4th International Conference on Spoken Language Processing

Philadelphia, PA, USA
October 3-6, 1996

The Implications of the Tadoma Method of Speechreading for Spoken Language Processing

Charlotte M. Reed

Research Laboratory of Electronics, Massachusetts Institute of Technology, Cambridge, MA, USA

Strong support of the capacity of touch as a communicative sense is provided by the Tadoma method of communication. Through this method, individuals who are deaf-blind have been able to acquire a full range of spoken language abilities. In the Tadoma method, direct contact is made between the hand of the deaf-blind receiver and the face of a talker to monitor the various articulatory actions that occur during speech. Studies conducted with a group of experienced deaf-blind practitioners of Tadoma have documented their abilities for speech reception, speech production, and linguistic competence. The results of this research indicate that individuals who suffered deaf-blindness in early childhood (e.g., around 18 months of age) can understand speech produced at slow-to-normal rates with reasonable accuracy, can produce speech that is reasonably intelligible to many listeners, and have an extensive command of English that compares favorably in many areas to that of hearing individuals. The performance of these deaf-blind individuals implies the adequacy of the tactual sense to support the development of speech and language and thereby provides a strong impetus for continued research on the development of sensory-substitution devices for spoken language processing. Current efforts on the development and evaluation of artificial tactile devices for speech communication will be discussed.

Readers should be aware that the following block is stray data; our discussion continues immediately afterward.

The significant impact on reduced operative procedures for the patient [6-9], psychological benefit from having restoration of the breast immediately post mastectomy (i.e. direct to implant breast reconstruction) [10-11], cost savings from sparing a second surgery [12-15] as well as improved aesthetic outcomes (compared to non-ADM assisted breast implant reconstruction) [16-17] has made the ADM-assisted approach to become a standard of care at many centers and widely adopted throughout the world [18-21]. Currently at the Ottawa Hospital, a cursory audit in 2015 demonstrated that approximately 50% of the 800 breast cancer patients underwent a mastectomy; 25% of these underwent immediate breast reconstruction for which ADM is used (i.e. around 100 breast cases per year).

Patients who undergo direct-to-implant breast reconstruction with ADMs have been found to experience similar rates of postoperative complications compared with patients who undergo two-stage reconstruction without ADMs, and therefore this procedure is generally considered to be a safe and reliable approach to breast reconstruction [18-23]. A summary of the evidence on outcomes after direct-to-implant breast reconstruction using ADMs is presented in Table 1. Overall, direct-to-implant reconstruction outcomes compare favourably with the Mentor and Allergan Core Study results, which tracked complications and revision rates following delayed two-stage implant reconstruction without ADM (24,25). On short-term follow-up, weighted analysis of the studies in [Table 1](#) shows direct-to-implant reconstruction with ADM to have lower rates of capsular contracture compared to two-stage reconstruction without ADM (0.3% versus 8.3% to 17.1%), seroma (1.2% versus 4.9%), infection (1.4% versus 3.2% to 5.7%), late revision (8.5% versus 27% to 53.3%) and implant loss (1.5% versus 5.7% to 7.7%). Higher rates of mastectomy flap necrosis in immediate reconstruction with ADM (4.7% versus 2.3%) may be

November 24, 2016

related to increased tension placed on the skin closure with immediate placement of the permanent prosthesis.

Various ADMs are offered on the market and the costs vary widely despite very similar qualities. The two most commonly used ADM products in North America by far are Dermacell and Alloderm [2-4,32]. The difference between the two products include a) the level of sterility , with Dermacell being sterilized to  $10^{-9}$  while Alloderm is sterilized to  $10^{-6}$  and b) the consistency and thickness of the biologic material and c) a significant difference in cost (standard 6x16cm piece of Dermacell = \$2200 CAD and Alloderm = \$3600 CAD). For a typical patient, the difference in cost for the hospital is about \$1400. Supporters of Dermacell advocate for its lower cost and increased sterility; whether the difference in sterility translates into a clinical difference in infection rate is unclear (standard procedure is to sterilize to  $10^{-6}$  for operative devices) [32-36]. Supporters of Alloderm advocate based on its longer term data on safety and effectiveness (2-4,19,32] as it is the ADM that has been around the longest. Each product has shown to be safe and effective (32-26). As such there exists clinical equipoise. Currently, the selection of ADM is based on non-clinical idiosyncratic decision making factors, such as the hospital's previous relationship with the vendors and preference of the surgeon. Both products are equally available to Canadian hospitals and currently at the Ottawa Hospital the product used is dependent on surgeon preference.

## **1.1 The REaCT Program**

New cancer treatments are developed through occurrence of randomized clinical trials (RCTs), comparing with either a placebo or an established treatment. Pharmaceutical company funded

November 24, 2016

Full Paper

Bibliographic reference.  Reed, Charlotte M. (1996): "The implications of the tadoma method of speechreading for spoken language processing", In ICSLP-1996, 1489-1492.